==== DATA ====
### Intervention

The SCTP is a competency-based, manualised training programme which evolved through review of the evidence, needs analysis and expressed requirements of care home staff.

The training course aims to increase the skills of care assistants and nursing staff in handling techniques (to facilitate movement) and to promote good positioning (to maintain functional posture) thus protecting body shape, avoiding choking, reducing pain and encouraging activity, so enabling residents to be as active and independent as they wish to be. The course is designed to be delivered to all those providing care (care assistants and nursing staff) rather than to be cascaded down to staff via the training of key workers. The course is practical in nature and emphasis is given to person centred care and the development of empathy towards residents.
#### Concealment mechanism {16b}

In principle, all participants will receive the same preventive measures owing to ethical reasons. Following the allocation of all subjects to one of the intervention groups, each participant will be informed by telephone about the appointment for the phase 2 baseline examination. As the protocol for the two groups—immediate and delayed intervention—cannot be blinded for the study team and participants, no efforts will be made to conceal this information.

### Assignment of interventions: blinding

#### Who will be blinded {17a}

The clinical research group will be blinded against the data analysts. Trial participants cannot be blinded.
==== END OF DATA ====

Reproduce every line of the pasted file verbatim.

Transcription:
### Intervention

The SCTP is a competency-based, manualised training programme which evolved through review of the evidence, needs analysis and expressed requirements of care home staff.

The training course aims to increase the skills of care assistants and nursing staff in handling techniques (to facilitate movement) and to promote good positioning (to maintain functional posture) thus protecting body shape, avoiding choking, reducing pain and encouraging activity, so enabling residents to be as active and independent as they wish to be. The course is designed to be delivered to all those providing care (care assistants and nursing staff) rather than to be cascaded down to staff via the training of key workers. The course is practical in nature and emphasis is given to person centred care and the development of empathy towards residents.
#### Concealment mechanism {16b}

In principle, all participants will receive the same preventive measures owing to ethical reasons. Following the allocation of all subjects to one of the intervention groups, each participant will be informed by telephone about the appointment for the phase 2 baseline examination. As the protocol for the two groups—immediate and delayed intervention—cannot be blinded for the study team and participants, no efforts will be made to conceal this information.

### Assignment of interventions: blinding

#### Who will be blinded {17a}

The clinical research group will be blinded against the data analysts. Trial participants cannot be blinded.